Are sharks apex predators? Does it matter?

We commonly refer to sharks as apex predators. Are they really? If they are not, does it matter? A few Australian researchers have come up with some answers to both questions.

First, are sharks apex predators? According to their findings, the answer is yes …. and no.

Example of an apex predator!

Here is what they found. “While size can be important in terrestrial ecosys- tems, size is crucial in marine ecosystems — which tend to be dominated by indeterminate organisms that grow continuously throughout their lives (Trebilco et al. 2013). Individual function changes due to onto- genetic diet shifts as organisms grow in size (Karpouzi

& Stergiou 2003, Pinnegar et al. 2003). The conse- quence is that size-structuring within communities, rather than species identity, is an important factor in determining the strength of competitive and predatory interactions (Dickie et al. 1987, Kerr & Dickie 2001). For example, studies have shown high overlap in diet between similar-sized sharks regardless of maturity state and species identity (e.g. Bethea et al. 2004). Therefore, designation of marine species into apex and mesopredator categories should consider the life stage and size of individuals.”
I’m not a scientist, but what I’m getting is, size matters!
But so, why should we care? We are not scientists, (well, you may be, but I’m not) so what does a classification matter? 
Here is what they have to say to that. 

Example of a meso predator!

“Our size-based view of the classification of predatory roles raises important questions about what objectives to manage, and how these objectives can be best achieved. Protection of reef communities through marine protected areas (MPAs) or fisheries regulation (or indeed, naturally on those few locations far from human population centres) would ensure the mesopredator sharks on these reefs are sheltered from fishing pressure. However, the same may not be true for apex predators because their broad movement patterns and large home ranges (Meyer et al. 2009) would expose them to a greater diversity of fishing fleets and gears, and thus a greater overall mortality than the smaller-ranging, reef-dwelling mesopredators. Hence, the apex pred- ators of coral reefs may be silently eliminated by offshore pelagic longline fisheries, unbeknownst to those managing reef diversity and function (Cox et al. 2002). Therefore, reef-based MPAs are not adequate to protect these species”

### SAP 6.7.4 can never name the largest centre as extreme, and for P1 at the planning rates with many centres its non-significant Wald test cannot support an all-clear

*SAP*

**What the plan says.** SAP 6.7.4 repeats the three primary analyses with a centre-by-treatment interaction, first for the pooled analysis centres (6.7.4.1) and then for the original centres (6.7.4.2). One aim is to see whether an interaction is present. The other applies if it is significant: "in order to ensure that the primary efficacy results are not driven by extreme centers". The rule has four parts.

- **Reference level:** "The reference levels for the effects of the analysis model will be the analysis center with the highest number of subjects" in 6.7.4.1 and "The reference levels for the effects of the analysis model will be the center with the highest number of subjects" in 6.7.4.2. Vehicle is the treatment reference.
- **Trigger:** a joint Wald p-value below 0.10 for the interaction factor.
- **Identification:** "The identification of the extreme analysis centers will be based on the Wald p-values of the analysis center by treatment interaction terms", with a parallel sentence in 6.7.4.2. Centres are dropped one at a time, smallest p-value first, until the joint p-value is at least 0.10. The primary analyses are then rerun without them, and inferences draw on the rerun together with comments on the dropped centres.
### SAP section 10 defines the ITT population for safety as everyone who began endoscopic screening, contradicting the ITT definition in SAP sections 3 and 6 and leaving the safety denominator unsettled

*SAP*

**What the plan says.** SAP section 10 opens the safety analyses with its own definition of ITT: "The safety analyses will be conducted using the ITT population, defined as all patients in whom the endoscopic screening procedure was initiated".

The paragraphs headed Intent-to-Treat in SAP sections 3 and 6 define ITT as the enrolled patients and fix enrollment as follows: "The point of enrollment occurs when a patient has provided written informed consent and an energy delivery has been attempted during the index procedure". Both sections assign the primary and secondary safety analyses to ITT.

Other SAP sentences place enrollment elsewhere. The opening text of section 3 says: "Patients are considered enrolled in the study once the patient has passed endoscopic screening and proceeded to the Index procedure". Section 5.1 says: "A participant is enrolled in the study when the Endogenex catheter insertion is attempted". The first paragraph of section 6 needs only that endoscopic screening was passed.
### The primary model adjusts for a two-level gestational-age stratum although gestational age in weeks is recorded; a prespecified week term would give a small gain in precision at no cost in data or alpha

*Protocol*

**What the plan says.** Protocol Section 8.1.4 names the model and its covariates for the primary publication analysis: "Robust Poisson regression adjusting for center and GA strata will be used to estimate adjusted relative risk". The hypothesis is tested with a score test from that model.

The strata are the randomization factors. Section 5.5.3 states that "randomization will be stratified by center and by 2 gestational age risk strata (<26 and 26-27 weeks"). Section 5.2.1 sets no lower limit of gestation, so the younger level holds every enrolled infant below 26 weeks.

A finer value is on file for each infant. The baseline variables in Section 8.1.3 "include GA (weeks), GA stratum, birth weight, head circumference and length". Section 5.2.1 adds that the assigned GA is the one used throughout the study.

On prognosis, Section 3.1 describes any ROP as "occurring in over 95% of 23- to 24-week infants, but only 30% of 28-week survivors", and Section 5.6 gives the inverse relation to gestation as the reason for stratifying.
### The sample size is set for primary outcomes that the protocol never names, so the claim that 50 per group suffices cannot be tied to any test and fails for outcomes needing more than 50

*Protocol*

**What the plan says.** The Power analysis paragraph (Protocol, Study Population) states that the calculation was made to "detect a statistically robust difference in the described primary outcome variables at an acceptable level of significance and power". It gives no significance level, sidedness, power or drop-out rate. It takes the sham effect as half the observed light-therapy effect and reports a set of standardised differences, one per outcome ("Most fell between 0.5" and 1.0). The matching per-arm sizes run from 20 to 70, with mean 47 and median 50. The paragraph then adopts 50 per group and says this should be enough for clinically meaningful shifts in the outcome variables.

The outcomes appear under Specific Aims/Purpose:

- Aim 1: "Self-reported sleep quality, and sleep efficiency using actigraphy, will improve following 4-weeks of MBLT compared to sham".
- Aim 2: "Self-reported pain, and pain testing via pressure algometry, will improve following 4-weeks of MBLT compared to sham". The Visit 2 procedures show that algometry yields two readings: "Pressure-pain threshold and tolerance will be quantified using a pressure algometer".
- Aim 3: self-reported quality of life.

So basically they are saying that we need to do more than establish MPAs to adequately protect apex predators.

Here is a graphic that may be a bit more clear on the subject.

This graphic shows, that without MPAs prey species would greatly increase, while both mesopredators and apex predators decrease. With reef scale (small, local) MPAs, the mesopredators thrive, keeping the prey species in balance, but the apex predators still decline.


In practical terms, this means that we have to protect apex predators on a much larger scale than the less migratory mesopredators. In order to do that, we need to know both where they are and when they are there. With that knowledge we can push for local and/or seasonal protection for these migratory apex predators. In order to get that data, we need data that shows the migratory behavior of the various species of apex predators. 
You can read the entire paper here.

Martin Graf

About Shark Diver. As a global leader in commercial shark diving and conservation initiatives Shark Diver has spent the past decade engaged for sharks around the world. Our blog highlights all aspects of both of these dynamic and shifting worlds. You can reach us directly at